Buckshaw Village is being developed in line with sustainable development principles and aims to transform the 'brownfield' former munitions site. All landscaping is designed so that no earth is transported off-site. The top layers of soil material were mounded and using recycled garden waste combined with sandy clay loam, to produce compost, which was then spread over the mounds to produce woodland areas and green public spaces.
The site has a specific designed sustainable urban drainage systems for storm water drainage which ensures no discharge leaves the site into neighbouring water courses. Measures include roadside verge soakaways and the use of retention ponds which are fully integrated into the landscaping.
There is also an eco-friendly village built in conjunction with scientists from University of Manchester, who are testing various experimental and environmentally friendly principles. The homes will use a variety of energy sources, from geo-thermal and solar power to wind energy. The scheme is now a show village after opening on 25 May 2006.
The transport strategy for this new large village complex incorporates sustainable principles with cycle lanes and public transport included in the masterplan. Improvements to the neighbouring M6 and M61 junctions have already been made.
Road connections nearby include the motorways M6 and M61, as well as the A6 and A49 roads. A new railway station originally due to open in December 2008 but which has now been delayed until 2009 is proposed on the Manchester to Preston railway line between Leyland and Chorley, ensuring that the area will be very popular to new residents and businesses. The new railway station will be situated opposite Runshaw College.
A bus service run jointly by John Fishwick and Stagecoach offers connections to Chorley, Leyland and Preston on route number 109.
The developers of Buckshaw Village have incorporated an extensive cycle network into the masterplan and were awarded the 2005 Sustrans National Cycle Network Award for Excellence for Developer Infrastructure. Buckshaw Village forms part of the National Cycle Route 55 of the National Cycle Network.
Amenities include a village centre with shops and all-weather sports pitches with future plans including a community centre and primary school.
Commercial - Two halves of the development are separated by a major new road called Central Avenue. To the west is an industrial and commercial centre known as Matrix Business Park. Planning permission was granted in January 2007 for Buckshaw Village's first pub which will be situated in Matrix Park.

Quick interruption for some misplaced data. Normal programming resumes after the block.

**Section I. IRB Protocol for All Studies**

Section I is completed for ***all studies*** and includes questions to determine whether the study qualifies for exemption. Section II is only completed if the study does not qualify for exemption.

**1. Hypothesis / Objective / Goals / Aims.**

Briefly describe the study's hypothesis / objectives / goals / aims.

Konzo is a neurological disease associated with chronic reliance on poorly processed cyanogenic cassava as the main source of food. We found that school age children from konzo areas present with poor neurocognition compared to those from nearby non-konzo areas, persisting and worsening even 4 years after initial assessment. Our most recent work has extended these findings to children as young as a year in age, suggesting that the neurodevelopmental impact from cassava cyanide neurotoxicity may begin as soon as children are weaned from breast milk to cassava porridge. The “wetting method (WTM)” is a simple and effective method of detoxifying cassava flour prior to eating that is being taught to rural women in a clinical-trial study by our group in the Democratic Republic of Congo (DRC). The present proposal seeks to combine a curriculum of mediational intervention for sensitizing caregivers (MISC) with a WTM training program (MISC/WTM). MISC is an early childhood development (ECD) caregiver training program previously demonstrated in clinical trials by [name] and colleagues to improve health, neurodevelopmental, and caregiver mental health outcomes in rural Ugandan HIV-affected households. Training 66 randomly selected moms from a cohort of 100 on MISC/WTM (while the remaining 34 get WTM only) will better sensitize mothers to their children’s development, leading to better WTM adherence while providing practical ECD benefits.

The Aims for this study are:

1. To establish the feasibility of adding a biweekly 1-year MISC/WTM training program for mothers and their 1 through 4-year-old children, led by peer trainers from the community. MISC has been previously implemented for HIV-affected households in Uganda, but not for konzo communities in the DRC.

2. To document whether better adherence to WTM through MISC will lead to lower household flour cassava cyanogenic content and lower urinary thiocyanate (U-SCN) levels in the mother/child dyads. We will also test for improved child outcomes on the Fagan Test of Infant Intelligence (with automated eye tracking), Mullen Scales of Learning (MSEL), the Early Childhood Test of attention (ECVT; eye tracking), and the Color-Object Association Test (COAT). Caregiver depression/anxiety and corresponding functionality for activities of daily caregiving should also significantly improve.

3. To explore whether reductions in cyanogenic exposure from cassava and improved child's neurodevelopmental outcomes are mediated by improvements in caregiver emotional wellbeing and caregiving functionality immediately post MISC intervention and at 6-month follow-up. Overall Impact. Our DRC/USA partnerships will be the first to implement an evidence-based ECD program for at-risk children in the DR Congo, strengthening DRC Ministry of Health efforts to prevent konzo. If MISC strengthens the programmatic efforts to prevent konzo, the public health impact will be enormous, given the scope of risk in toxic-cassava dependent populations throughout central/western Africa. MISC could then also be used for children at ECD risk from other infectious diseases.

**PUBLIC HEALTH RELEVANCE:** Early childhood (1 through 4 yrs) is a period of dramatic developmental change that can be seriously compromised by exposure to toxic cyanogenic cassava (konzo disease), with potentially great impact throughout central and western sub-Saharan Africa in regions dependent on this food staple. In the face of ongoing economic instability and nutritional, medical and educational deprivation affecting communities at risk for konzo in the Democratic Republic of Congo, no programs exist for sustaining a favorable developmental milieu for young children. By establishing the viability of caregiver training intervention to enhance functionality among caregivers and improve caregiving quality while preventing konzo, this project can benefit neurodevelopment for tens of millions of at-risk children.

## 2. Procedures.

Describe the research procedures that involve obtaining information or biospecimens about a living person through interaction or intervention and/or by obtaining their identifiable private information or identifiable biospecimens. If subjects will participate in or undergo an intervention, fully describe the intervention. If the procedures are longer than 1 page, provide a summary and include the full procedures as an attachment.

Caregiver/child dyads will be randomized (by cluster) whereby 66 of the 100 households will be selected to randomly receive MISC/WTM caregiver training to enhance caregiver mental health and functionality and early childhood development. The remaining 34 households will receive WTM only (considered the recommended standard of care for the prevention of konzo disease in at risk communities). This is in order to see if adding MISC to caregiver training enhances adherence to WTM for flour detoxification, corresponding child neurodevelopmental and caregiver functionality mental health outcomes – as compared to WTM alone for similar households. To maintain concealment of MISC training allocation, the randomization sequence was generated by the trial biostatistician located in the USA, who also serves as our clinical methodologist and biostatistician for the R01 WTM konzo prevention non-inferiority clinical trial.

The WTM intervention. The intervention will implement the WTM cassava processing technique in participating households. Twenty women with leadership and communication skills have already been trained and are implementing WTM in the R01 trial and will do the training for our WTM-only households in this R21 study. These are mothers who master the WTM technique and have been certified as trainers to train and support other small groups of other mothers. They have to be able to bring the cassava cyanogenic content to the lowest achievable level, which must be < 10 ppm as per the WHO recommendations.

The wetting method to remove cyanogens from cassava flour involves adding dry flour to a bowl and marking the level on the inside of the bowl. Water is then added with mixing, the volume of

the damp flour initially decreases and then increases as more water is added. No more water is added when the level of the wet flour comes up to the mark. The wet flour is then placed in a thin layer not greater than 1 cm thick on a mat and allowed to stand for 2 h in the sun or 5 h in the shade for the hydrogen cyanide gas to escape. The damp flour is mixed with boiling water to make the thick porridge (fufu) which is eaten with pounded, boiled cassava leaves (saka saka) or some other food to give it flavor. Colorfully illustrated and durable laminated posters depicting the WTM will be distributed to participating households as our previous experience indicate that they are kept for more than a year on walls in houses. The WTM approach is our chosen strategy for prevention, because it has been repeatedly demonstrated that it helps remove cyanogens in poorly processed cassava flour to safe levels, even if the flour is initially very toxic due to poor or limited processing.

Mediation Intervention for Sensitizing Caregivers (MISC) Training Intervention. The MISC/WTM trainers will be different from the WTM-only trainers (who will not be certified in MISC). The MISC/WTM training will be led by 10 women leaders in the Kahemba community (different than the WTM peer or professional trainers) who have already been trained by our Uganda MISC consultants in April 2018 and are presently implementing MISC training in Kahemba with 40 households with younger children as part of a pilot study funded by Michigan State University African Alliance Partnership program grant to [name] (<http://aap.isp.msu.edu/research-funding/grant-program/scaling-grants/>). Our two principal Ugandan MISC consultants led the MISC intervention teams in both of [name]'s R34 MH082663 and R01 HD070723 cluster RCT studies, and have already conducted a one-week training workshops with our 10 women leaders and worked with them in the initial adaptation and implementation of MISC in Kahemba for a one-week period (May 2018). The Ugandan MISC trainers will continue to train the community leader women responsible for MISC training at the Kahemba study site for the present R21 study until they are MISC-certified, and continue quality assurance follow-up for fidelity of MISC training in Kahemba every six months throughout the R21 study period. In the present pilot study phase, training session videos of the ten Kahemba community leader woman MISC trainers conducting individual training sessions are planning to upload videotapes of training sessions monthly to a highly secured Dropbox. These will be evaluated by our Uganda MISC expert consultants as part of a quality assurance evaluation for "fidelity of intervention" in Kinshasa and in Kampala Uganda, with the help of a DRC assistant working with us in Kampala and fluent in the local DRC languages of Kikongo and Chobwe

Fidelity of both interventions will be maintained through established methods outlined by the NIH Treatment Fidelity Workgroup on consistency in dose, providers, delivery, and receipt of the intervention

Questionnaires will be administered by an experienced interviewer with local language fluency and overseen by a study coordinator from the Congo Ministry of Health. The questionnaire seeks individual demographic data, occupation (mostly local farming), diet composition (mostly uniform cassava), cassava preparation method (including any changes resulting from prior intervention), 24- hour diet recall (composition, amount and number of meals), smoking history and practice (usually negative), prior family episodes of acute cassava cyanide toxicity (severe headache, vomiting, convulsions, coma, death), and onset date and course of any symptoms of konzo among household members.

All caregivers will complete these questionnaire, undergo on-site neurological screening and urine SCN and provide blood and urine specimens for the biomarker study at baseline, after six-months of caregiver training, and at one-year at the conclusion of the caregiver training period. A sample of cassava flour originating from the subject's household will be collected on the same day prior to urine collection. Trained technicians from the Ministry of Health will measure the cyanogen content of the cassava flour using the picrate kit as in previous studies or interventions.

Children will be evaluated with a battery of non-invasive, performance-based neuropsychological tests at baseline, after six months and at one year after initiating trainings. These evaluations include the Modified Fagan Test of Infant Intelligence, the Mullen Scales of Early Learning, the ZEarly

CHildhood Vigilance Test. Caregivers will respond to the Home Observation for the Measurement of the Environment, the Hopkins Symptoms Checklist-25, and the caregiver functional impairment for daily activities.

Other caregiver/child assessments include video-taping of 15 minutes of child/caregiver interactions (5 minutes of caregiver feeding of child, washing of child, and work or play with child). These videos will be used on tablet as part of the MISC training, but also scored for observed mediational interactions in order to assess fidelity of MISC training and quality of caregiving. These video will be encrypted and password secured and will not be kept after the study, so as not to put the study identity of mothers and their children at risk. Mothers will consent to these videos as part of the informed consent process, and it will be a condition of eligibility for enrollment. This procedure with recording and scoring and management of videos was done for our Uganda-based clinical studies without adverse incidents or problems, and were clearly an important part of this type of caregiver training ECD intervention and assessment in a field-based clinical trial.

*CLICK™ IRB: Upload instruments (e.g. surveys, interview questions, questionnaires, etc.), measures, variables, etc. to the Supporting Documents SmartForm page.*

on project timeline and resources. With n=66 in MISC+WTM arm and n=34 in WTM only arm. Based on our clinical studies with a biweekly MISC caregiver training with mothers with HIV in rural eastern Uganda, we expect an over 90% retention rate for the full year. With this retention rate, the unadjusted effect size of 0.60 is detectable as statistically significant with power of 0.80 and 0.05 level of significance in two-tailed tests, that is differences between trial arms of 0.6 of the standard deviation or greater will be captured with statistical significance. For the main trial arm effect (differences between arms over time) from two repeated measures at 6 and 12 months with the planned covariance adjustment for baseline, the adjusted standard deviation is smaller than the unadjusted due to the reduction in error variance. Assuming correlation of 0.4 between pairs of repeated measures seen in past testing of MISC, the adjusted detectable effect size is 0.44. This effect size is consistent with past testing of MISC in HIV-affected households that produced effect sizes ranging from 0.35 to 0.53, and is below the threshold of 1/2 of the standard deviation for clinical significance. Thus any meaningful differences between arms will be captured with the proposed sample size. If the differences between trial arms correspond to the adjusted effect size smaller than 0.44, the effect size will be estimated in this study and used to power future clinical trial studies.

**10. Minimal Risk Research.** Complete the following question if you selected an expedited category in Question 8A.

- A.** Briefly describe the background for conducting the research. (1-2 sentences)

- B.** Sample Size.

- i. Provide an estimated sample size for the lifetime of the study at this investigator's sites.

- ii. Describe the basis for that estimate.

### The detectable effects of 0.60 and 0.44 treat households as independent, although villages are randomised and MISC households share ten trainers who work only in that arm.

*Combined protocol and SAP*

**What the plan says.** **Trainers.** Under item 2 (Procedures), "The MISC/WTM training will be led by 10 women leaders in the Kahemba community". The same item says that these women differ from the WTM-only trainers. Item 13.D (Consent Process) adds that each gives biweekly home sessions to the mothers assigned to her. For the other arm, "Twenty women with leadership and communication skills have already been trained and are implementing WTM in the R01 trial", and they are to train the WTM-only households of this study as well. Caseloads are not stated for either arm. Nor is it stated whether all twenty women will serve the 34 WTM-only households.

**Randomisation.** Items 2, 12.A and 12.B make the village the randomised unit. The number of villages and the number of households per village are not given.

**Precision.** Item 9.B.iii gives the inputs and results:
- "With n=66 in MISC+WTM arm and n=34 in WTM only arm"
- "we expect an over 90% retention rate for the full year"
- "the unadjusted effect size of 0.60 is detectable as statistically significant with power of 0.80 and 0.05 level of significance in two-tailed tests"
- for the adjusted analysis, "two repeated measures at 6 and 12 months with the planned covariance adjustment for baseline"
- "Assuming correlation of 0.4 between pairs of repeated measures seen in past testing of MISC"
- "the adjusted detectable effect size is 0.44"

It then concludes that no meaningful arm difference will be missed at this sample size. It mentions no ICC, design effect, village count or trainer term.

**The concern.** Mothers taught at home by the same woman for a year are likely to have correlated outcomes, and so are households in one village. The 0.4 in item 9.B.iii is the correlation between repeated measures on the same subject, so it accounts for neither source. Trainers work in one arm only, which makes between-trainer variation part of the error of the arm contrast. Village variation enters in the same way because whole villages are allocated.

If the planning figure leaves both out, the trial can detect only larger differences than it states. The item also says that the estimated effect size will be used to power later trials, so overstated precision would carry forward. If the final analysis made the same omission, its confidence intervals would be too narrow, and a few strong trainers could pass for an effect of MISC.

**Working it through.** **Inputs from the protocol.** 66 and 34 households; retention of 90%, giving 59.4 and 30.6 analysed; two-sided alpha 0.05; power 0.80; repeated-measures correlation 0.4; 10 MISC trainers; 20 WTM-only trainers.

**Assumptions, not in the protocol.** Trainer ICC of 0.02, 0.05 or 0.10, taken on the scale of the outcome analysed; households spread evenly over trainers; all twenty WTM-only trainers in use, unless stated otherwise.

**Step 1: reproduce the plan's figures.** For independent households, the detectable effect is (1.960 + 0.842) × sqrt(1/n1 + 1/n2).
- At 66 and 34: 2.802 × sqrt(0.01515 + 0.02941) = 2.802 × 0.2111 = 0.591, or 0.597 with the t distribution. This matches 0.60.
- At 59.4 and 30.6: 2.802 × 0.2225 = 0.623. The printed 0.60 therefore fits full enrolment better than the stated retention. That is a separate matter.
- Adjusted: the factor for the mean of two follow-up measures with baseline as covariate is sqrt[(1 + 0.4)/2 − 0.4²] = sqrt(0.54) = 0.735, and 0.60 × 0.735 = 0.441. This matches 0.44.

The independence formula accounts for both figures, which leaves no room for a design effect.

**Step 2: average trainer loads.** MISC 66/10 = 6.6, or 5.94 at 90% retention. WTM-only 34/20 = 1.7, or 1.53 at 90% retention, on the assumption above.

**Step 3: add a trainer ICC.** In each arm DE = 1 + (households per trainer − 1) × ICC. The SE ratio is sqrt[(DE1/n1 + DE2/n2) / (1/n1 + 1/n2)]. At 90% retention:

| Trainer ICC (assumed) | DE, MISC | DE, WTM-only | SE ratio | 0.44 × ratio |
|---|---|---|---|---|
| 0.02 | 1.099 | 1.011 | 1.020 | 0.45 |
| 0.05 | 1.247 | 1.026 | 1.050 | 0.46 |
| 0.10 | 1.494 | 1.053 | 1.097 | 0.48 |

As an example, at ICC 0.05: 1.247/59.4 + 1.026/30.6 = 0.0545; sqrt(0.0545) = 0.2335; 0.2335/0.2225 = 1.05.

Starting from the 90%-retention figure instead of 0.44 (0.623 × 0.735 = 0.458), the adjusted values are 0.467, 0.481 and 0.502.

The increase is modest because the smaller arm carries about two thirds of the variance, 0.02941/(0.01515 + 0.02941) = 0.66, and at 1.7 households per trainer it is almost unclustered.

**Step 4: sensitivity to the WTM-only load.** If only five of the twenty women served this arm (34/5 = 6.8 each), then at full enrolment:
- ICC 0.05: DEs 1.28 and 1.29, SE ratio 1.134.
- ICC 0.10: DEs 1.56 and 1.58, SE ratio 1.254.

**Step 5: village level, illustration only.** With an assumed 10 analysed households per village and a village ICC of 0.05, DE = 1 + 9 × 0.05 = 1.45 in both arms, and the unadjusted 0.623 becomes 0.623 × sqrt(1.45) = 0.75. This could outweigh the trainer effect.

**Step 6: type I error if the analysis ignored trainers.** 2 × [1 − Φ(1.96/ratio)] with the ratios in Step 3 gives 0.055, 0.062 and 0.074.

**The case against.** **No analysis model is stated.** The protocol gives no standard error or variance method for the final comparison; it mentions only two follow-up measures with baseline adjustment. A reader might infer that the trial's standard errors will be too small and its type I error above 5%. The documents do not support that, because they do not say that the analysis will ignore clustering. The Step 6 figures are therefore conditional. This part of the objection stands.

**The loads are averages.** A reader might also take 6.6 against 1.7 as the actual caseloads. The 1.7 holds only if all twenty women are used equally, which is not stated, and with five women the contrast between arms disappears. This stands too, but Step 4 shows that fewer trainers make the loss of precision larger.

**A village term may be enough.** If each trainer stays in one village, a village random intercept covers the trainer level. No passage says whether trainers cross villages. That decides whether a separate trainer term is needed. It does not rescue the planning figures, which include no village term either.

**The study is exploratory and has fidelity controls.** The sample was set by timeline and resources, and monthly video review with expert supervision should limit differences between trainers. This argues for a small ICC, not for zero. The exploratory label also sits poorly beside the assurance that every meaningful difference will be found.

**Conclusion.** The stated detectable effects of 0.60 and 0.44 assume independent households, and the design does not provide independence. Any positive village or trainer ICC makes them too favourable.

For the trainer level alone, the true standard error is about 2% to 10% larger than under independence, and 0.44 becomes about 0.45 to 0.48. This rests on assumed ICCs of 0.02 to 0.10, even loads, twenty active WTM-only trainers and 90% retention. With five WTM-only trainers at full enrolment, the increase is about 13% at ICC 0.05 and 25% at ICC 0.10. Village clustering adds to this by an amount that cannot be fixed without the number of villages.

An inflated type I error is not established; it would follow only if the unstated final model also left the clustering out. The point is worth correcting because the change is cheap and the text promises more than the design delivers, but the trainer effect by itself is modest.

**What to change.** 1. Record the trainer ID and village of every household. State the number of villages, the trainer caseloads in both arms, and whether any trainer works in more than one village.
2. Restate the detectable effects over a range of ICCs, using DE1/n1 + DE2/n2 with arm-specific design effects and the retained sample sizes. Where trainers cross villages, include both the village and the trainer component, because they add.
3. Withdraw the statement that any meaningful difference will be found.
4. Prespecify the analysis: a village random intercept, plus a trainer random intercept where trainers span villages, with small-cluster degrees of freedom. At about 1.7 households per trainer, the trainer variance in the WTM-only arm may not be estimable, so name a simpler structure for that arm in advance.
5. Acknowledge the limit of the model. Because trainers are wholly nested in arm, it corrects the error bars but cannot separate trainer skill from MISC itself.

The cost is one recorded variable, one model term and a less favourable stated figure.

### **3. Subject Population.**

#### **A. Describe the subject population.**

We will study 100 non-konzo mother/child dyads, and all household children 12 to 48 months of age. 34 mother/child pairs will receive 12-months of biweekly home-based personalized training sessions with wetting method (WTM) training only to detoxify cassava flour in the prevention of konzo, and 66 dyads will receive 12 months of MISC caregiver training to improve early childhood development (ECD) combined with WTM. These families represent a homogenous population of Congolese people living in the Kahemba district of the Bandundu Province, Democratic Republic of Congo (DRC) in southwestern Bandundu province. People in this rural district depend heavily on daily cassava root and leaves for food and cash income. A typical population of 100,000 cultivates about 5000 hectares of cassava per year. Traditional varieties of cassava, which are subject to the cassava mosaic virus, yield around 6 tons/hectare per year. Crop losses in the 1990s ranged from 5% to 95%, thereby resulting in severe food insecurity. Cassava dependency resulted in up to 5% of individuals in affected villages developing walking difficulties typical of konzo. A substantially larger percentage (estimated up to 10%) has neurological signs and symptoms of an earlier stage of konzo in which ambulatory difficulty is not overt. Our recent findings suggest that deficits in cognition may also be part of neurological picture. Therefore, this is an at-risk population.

Another major road named Buckshaw Avenue has been built running West-East through Buckshaw Village connecting Central Avenue to the A6 and opened to the public in May 2007.
A new industrial development called Revolution Park by property developers HelioSlough, plans were announced in February 2006. The 30 hectare site is accessed via Buckshaw Avenue and is situated in the south-east portion of the Buckshaw Village site. This is adjacent to the 2.5 hectare plot occupied by Lex Auto Logistics' new distribution centre completed in late 2006.
Another commercial development by HelioSlough called Buckshaw Link is scheduled for land west of Revolution Park. A number of warehouse and industrial units are planned with four acres of land set aside for a pub, hotel and car showroom.
Housing - Up to 2000 new housing units will be being built by various house builders including Redrow, Barratt Homes, Persimmon and Rowland Homes. The homes are mainly targeted at the family market but many of the new homes are also specifically aimed at first-time buyers with measures such as shared ownership schemes. Additionally, a joint venture between the Hica Group and Caddick Group sees the construction of a new retirement village designed to accommodate 200 homes aimed at over 55's. This will be situated to the west of Central Avenue adjacent to the former BAe Systems buildings.
Description by Debra Platt